Xiaomi also seems pretty confident in its GPU setup, and posted its own GFXBench result (above, right) in its announcement that shows a large gap between the S1 and some of the older competitors on the market. Of course, we should take this with a little salt, but the data out there definitely suggests that the S1 could have a strong advantage, even over the newer chips in our comparison.
On the performance side then, the Surge S1 looks like a strong competitor against other mid-tier chips on the market, and the boost to GPU performance could end up helping to bridge the gap with more expensive flagship SoCs. That said, we’ll want to go hands-on before drawing any definitive conclusions, and that old 28nm manufacturing process does have drawbacks that are tough to ignore.
We all know that extra features are usually the differentiating factor when it comes to SoCs these days, and Xiaomi has included a few tricks of its own to compete with the feature set of its well established rivals. Like its competitors, the Surge S1 supports fast charging, at 9V/2A, which rivals Qualcomm’s Quick Charge 3.0 inside the Snapdragon 626.
Xiaomi has also designed an in-house dual ISP, which presumable supports two cameras although that hasn’t been stated. However, we do know that the S1 ups its ISP to support 14-bit data, up from the usual 12-bit that seems common in this tier. This increase in throughput supports higher resolution sensors that match what we see from some flagship chips. Xiaomi also states that this powerful ISP can be used for some smart noise reduction algorithms, although it’s impossible to say if this is better than its rivals at this stage. With Qualcomm, MediaTek, and HiSilicon all now supporting dual cameras in their low-cost chips, this is a very competitive move by Xiaomi.
Heterogeneous compute is also becoming more important in order to support advanced features on a small power budget, and a number of SoC manufacturers are including dedicated DSP units in their latest chips. Qualcomm has Hexagon, Kirin uses its i5 co-processor, and Xiaomi has implemented a 32-bit DSP which it uses for high quality voice recording and processing. Performance wise, we can’t know how much of a difference these chips make, but they’re mostly about power saving and offloading common background tasks to lower power processors.
Xiaomi has implemented an impressive dual ISP, DSP and fast charging units into the Surge S1, but the Category 4 LTE modem is a little behind the curve.
Unfortunately, Xiaomi hasn’t spilled the details on the chip’s interconnect, so we don’t know how fast and closely integrated all of these processing units are and exactly how capable its heterogeneous compute capabilities are. Still, this further demonstrates that Xiaomi is opting for similar optimizations and features as seen by other major SoC vendors, and is a promising sign for future generations of Surge.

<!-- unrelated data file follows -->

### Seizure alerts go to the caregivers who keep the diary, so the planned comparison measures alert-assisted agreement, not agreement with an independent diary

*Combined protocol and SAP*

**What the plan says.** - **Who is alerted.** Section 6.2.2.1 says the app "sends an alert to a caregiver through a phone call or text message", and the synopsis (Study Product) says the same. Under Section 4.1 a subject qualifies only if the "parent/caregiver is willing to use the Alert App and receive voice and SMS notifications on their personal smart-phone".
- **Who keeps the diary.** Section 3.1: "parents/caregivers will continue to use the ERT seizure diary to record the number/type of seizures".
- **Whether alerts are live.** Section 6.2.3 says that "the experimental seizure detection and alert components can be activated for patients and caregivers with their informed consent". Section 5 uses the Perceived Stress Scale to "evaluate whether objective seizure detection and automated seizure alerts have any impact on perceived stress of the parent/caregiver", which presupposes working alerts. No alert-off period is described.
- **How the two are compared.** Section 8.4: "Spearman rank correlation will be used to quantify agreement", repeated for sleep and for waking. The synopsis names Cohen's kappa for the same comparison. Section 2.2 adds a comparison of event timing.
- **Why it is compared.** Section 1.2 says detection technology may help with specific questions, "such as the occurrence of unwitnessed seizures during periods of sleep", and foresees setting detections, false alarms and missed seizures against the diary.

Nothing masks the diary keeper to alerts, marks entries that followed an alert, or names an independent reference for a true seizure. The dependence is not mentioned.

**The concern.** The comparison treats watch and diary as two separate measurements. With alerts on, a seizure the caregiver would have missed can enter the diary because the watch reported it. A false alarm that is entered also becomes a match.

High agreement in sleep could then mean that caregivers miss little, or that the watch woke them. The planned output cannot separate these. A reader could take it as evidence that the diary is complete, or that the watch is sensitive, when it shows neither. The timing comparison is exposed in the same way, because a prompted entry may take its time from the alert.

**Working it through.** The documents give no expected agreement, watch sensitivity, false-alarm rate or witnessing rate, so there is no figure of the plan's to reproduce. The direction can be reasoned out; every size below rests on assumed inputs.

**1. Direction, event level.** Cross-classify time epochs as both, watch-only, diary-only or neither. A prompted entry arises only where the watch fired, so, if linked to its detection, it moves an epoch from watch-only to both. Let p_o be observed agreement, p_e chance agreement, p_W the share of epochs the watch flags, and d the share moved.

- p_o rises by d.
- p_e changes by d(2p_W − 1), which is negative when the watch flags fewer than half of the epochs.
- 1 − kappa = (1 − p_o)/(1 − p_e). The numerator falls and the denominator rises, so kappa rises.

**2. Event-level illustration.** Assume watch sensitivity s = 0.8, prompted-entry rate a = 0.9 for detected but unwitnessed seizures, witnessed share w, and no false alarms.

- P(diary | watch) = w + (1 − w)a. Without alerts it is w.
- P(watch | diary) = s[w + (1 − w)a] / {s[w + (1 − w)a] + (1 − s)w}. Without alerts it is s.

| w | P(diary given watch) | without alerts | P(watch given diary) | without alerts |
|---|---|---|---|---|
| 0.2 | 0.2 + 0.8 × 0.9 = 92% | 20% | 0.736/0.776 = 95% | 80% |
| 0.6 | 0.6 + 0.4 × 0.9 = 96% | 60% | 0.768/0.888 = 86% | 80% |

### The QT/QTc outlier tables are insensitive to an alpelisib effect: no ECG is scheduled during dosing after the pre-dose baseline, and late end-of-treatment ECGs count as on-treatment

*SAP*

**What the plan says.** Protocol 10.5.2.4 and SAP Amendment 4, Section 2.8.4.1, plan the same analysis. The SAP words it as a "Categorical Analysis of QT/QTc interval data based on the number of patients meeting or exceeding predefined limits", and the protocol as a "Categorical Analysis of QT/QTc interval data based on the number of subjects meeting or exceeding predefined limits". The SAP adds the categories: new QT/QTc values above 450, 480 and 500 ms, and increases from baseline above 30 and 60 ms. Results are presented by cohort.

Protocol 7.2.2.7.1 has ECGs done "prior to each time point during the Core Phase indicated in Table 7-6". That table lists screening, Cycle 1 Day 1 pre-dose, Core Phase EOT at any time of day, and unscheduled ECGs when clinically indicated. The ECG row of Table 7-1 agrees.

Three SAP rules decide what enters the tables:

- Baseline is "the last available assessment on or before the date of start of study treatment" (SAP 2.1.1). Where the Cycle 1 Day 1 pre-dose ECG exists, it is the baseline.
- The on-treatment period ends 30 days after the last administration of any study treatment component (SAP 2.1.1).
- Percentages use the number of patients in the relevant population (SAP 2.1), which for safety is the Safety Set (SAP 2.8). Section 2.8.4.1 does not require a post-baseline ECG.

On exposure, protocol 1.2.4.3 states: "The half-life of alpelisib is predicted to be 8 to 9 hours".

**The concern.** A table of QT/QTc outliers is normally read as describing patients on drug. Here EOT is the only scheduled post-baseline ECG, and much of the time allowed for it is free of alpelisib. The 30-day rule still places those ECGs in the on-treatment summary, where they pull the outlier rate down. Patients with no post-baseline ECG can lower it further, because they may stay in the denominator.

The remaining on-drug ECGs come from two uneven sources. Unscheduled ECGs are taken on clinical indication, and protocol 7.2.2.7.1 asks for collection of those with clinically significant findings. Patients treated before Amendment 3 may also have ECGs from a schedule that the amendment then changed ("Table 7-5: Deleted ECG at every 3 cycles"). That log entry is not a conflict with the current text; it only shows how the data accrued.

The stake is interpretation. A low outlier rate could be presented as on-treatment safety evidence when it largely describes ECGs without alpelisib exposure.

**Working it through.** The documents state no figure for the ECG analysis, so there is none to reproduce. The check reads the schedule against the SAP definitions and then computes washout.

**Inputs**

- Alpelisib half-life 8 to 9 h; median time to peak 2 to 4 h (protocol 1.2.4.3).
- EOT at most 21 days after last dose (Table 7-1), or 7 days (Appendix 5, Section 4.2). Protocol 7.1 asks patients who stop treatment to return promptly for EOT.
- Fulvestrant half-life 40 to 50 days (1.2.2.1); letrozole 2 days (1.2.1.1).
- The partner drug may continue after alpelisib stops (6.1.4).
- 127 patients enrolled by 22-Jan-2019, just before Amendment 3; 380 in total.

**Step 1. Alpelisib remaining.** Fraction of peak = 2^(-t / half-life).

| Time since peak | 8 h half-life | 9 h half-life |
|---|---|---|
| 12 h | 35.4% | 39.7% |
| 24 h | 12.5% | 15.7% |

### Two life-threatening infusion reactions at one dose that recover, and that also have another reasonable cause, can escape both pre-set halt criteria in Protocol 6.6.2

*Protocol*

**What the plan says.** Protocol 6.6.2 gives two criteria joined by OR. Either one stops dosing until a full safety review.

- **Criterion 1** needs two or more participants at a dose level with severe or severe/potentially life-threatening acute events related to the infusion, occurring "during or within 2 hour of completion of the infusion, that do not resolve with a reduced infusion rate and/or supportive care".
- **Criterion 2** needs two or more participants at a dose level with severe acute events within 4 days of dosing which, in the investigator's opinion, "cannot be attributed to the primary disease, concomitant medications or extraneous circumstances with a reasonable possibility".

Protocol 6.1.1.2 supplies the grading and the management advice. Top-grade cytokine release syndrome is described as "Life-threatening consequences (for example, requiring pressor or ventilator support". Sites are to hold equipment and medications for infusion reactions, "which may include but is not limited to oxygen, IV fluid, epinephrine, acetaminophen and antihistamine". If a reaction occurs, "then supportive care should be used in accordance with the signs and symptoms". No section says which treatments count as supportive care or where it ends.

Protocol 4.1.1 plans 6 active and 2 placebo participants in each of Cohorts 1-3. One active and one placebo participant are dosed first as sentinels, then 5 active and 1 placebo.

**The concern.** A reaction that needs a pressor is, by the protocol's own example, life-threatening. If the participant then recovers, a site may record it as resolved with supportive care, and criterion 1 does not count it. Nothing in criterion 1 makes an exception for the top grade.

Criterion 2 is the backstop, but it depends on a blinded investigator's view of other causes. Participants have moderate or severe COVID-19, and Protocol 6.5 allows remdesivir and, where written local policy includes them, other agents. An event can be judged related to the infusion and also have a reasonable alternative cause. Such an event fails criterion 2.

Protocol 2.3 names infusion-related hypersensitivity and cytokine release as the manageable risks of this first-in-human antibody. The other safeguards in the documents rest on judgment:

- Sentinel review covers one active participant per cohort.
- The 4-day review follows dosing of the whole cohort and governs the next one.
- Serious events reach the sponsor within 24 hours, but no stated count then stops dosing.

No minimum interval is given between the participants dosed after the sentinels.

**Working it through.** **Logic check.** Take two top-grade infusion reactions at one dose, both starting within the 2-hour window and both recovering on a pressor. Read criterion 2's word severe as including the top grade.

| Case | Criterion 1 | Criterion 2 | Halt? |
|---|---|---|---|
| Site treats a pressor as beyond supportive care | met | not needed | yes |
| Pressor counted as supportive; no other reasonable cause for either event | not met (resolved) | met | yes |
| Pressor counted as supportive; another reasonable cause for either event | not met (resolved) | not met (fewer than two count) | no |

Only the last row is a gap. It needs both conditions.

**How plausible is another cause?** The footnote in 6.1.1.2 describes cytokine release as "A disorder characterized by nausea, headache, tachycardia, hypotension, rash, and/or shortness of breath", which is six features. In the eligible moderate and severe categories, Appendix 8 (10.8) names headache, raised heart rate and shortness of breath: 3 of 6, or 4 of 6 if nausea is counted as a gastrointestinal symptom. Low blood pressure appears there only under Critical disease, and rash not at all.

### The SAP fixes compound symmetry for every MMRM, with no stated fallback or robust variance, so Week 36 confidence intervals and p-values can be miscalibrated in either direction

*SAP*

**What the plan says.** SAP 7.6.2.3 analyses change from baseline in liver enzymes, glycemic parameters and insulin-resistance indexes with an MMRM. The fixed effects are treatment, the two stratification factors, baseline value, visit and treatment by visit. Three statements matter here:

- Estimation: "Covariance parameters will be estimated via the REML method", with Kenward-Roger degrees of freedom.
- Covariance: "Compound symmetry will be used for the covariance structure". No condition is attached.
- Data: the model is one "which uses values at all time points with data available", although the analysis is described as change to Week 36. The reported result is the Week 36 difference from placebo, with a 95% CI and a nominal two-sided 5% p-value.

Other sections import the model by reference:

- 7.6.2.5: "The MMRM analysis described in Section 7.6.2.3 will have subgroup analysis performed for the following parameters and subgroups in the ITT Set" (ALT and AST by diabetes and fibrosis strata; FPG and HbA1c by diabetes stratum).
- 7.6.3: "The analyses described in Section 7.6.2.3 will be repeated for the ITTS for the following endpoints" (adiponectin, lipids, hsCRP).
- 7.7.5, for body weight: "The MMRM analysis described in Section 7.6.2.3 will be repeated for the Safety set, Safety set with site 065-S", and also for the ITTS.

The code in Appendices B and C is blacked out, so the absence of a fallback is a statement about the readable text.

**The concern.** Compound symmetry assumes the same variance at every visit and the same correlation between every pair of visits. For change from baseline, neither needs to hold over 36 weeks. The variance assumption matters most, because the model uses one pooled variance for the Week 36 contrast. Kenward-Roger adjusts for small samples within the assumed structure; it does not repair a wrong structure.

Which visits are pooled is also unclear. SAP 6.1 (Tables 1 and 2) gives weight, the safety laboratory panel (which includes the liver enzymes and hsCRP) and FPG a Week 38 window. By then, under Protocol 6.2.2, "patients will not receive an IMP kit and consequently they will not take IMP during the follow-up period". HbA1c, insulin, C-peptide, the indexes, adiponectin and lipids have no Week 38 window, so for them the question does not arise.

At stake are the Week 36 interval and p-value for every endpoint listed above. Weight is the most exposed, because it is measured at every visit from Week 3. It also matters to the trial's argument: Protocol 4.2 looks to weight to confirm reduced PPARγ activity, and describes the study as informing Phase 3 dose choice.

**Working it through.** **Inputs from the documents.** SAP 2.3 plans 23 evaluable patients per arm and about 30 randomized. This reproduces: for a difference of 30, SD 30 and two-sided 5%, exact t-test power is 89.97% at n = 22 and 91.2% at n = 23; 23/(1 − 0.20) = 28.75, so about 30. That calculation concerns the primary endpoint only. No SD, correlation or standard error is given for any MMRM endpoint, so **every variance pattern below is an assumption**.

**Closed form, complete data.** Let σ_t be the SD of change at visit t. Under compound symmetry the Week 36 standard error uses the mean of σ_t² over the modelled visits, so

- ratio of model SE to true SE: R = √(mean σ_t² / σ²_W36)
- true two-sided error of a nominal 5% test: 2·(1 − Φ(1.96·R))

The last feature we’re going to look at is modem technology. Unfortunately Xiaomi’s Category 4 LTE modem is a little behind the times here. The peak download and upload speeds are still far ahead of what most carriers can provide and the chip does support 2x carrier aggregation. However, Category 4 LTE doesn’t support MIMO or 64QAM, meaning that the chip is unable to fully utilize more advanced networks and might see slower speeds in poorer areas of coverage, such as at the cell edge. This isn’t to say that the S1 will provide a poor 4G experience, just that other vendors have moved on to better technology.
Even though Xiaomi hasn’t targeted the flagship market with its debut SoC, the Surge S1 looks to offer impressive performance for affordable smartphones, and appears to hold its own against the latest announcements for established manufacturers. The chip is not without its drawbacks, but a strong feature set that rivals other options out there ensures that Xiaomi will be able to produce a variety of handsets from this single design.
The older LTE modem and 28nm manufacturing process are perhaps the S1’s biggest problems, but these issues will likely be addressed in any future Xiaomi chips. For a debut, a 28nm design offers high yields on a thoroughly refined process at a lower cost than cutting edge 16nm FinFet, and on balance this seems like a sensible decision for a first manufacturing run. If you look at the performance offered by the 1,499 Yuan ($220 USD) Mi 5c, this seems like a quite acceptable trade-off.
The Surge S1 is a promising development from Xiaomi and an exciting sign of things that may come in the future. Are you impressed by Xiaomi’s debut into the competitive mobile SoC market?